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‘SWAT Team’ eyes fine increases, other ways to deter parking hogs in downtown Brunswick

Troy R. Bennett | BDN
Troy R. Bennett | BDN
Shoppers and pedestrians make their way up Maine Street in Brunswick Tuesday April 17, 2012. Brunswick has been named one of the 20 best small towns in America by Smithsonian Magazine.
By JT Leonard, The Times Record

BRUNSWICK, Maine — It’s called the Ad Hoc SWAT Team on Parking.

If that sounds like an overstatement, you’ve never tried to back out of a Maine Street parking space at 4:30 p.m. on a snowy weekday.

Committee members who want to free up parking spaces for Maine Street business customers are considering increases to overtime parking fines, designating some parking spots 30-minute-only zones and relocating spots where business owners and employees park.

The goal is to get all daylong Maine Street workers to park in off-street spots visitors don’t know about, saving on-street parking for retail and transient traffic.

It’s not about getting a huge chunk of empty space in one location, but to get a few spaces in many different areas, said Lisa Coffin, a panelist who owns The Great Impasta restaurant.

The committee meets weekly with seven official members, including Susan Tarpinian, owner of Morning Glory Foods; Debra King, executive director of Brunswick Development Association; town councilors John Perreault and Margo Knight; and Brunswick police Capt. Mark Waltz.

Reworking the parking schemes is just one part of Brunswick’s master plan for making downtown more friendly for pedestrians and shoppers.

Other ideas: raised crosswalks along Maine Street, widened bike paths or sidewalks and, potentially, an open-air parking garage.

Right now, most of Maine Street is two-hour parking, intended to encourage shoppers to come and go frequently. But some say the fine for exceeding the two-hour limit — $5 per infraction — is not deterring people from hoarding spots for parking.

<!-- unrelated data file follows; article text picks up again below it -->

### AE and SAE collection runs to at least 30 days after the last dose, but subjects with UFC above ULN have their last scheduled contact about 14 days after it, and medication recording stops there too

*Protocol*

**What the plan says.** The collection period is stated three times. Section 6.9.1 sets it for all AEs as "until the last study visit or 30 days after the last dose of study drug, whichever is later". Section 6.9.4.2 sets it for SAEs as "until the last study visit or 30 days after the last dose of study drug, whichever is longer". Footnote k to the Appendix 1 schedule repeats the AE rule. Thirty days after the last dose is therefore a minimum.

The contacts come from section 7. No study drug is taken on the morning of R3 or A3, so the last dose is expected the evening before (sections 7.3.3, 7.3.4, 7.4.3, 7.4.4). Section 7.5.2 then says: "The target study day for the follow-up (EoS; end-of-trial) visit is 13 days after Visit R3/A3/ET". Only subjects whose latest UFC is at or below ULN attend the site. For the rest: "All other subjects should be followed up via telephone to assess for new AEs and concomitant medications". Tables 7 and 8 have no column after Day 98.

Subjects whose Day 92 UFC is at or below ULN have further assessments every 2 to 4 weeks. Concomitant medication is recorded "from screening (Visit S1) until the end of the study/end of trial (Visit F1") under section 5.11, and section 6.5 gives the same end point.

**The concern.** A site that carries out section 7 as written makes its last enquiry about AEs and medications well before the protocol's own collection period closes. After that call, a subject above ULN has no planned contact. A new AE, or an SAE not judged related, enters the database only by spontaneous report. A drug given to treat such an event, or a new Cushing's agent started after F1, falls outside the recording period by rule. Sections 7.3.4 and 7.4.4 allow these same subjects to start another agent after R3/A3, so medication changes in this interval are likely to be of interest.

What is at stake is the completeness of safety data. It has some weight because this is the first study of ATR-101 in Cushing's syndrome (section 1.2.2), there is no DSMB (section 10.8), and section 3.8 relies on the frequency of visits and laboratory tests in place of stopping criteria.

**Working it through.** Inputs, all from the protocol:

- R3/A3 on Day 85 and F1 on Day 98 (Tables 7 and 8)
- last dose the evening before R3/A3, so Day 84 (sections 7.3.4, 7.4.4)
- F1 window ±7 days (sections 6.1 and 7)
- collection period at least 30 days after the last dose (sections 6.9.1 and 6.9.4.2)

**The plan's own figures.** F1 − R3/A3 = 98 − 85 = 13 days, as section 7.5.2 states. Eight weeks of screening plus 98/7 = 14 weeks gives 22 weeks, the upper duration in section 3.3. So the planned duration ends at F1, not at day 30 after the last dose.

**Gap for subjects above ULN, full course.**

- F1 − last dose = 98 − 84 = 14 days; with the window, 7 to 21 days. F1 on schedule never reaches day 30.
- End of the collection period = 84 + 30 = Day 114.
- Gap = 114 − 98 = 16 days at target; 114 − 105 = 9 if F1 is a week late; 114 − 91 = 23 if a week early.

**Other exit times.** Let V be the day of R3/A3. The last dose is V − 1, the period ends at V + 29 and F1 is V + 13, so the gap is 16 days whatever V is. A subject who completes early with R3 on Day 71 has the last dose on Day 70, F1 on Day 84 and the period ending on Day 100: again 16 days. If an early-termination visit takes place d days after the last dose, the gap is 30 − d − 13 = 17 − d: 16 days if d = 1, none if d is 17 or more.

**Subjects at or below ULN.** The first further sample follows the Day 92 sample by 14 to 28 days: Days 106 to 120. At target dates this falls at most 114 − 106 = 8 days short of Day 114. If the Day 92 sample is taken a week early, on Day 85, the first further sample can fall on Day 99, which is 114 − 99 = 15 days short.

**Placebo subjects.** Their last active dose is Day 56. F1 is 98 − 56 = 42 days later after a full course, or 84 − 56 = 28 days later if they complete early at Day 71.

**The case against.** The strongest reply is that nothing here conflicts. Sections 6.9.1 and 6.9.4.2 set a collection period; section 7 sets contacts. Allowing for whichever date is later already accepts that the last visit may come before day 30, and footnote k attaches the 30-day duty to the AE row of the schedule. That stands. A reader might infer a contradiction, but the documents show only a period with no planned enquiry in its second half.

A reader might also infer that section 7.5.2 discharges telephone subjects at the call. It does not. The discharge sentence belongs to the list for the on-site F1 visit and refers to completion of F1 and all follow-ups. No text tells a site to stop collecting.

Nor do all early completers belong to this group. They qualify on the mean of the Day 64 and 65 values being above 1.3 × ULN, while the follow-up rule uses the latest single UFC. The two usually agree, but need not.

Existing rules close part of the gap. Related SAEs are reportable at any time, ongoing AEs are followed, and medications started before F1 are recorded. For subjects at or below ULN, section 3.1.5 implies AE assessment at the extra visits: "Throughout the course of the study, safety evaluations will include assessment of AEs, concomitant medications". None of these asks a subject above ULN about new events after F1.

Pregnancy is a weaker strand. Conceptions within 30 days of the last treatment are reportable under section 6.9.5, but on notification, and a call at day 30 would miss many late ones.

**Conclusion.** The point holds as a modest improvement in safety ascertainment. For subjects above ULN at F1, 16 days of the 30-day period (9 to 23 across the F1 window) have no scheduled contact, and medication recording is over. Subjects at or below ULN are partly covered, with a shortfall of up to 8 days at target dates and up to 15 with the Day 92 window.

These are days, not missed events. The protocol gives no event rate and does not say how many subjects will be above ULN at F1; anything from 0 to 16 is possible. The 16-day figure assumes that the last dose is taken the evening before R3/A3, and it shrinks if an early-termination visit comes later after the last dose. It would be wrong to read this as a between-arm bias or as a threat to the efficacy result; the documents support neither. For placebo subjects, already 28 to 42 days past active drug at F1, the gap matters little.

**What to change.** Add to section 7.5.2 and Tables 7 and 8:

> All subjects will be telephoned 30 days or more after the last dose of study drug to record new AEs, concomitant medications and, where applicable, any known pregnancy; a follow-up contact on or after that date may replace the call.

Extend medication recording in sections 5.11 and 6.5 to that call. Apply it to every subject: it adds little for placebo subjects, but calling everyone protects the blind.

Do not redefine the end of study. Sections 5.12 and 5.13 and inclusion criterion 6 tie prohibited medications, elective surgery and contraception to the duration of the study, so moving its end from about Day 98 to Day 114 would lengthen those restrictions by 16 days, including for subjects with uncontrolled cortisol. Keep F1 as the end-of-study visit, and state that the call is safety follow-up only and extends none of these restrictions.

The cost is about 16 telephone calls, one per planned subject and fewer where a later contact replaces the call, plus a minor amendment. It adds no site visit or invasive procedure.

“Brunswick is the only town between Bath and Portland with $5 parking fines,” Coffin said. “It’s quite a deal.”

Fines are slated to jump to $15 per violation by the end of 2012.

Other ideas include relocating a parking lot and pick-up spots for commuter bus riders, which opens up six spots. Some municipal staffers already are parking in the Hawthorne School lot at 46 Federal St. and walking to the town office building at 28 Federal St., a few blocks away.

That alone would open up 10 more spots, Coffin said.

When the new police station opens at Stanwood and Pleasant streets next year, 15 more spots at the Federal Street lot will be available.

Additionally, two parking spaces at the end of each of the four busiest downtown blocks will be re-marked 30-minute short-term parking, likely by spring.

Once these measures are in place, the committee will stand back and watch what happens, “which will help us to figure out if what we’ve done is helping the situation,” Coffin added.

Then the committee may change its name to one that’s less provocative. Or not.

“Actually, that name seems to be sticking,” Coffin said. “We’re not a super formal group. We’re just trying to come up with some solutions.”

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